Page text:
By MANA TAKAHASHI / Staff Writer
Amid the machismo that has characterized a popular superhero TV series, a woman producer has helped bring new popularity to the Kamen Rider series by injecting a feminine touch.
Naomi Takebe, 44, a producer at the television planning and production department of leading film studio Toei Co., has influenced everything from the selection of casts to what the characters wear.
She has discovered promising--and good-looking--young male actors for the Kamen Rider, or Masked Rider, series who have captivated the hearts of not only children but also their mothers and young female fans.
In late November, Takebe was in a Tokyo studio for a fitting session for a new installment.
"The shirt underneath may be a little too low-key," she told an actor dressed in a black jacket with the Kamen Rider logo. She went around and around with the director and wardrobe as they tried to work out the sizes of the clothes and logo, the shape of the collar and other details, until she was satisfied.
Takebe has served as producer of the Toei-produced Kamen Rider series aired on TV Asahi Corp. and its affiliated broadcasters.
Of the 13 installments in the series rebooted in 2000, she has worked on nine including "Kamen Rider OOO" (pronounced Ohs) that aired for one year from September 2010.
In addition to working on plots with the writers, the producer is in charge of casting and making arrangements for location scouting and the scheduling of filming.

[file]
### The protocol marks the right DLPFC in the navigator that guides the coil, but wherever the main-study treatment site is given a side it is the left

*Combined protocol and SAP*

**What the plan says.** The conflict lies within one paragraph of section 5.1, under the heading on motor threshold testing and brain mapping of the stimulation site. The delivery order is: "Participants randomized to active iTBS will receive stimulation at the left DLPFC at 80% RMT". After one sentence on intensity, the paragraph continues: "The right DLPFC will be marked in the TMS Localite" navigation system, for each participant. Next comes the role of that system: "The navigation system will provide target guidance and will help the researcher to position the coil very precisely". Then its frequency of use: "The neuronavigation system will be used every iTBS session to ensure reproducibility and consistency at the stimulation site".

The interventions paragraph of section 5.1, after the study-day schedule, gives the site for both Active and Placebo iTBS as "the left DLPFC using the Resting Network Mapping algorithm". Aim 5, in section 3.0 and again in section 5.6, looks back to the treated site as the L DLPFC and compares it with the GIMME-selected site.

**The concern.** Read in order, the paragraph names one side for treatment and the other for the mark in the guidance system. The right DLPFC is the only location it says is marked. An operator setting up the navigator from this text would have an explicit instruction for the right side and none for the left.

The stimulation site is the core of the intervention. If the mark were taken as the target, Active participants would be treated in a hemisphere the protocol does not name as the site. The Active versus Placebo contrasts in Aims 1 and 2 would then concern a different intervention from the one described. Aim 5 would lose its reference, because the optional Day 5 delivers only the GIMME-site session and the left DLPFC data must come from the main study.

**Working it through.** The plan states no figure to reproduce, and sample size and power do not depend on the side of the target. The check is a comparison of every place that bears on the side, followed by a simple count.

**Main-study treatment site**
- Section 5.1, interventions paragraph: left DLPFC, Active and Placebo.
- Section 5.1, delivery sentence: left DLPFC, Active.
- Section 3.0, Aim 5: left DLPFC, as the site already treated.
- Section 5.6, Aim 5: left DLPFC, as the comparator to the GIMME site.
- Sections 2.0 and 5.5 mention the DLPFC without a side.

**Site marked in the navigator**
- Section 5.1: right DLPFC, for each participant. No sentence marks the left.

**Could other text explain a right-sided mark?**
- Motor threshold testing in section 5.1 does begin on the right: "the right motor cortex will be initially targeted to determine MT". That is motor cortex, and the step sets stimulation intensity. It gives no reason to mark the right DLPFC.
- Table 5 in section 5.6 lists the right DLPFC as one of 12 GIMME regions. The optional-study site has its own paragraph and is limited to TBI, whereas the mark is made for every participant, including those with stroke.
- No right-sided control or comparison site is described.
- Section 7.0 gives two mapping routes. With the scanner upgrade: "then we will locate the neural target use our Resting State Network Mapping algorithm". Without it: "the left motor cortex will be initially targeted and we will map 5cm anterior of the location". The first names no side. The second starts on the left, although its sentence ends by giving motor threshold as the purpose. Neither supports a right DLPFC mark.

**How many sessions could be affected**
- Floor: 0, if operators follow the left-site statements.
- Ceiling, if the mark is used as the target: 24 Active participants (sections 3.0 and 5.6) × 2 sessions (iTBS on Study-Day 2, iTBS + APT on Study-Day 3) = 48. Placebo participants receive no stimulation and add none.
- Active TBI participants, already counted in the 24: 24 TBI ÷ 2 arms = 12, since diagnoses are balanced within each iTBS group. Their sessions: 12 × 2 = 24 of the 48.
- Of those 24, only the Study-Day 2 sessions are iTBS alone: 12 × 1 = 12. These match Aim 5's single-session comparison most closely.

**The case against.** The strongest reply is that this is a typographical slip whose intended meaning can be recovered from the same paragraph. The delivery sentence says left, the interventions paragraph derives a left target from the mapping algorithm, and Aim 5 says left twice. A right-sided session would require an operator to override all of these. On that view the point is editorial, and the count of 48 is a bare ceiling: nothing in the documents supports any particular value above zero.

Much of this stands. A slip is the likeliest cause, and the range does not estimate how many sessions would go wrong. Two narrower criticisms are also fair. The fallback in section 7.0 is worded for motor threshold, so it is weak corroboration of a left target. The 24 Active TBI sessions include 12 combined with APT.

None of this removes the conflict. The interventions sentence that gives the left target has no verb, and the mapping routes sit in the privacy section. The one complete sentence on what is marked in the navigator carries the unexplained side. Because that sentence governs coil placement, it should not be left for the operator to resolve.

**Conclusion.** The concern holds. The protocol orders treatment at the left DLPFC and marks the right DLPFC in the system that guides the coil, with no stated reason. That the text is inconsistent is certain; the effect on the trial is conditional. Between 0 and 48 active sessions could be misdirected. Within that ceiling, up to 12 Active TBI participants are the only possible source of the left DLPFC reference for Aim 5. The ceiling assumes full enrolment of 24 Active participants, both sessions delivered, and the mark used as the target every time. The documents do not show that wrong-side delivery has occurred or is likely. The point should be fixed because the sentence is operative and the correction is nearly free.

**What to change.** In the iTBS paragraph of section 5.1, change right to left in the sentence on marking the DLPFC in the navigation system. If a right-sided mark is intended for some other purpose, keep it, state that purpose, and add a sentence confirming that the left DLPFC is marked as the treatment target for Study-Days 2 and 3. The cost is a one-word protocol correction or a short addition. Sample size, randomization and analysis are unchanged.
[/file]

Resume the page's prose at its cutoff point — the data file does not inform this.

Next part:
The superhero series in recent years are completely different from their previous installments aired between the 1970s and 1990s, which are characterized by being boorish and masculine.
Jun Kaname, Hiro Mizushima, Takeru Sato and many others have earned stardom after winning starring roles in the series. Naturally, the show has attracted attention from young women.
Takebe discovered the unknown actors through auditions.
Quickly, she became the creator of a boom of sorts surrounding so-called "ikemen" rider or good-looking riders.
"Kamen Rider Ryuki," or "Kamen Rider: Dragon Knight" in the United States, became the definitive series following its release in 2002.
While Takebe was working on the show, she came up with an idea to hold talk shows featuring Kamen Rider actors and publish photo books featuring them.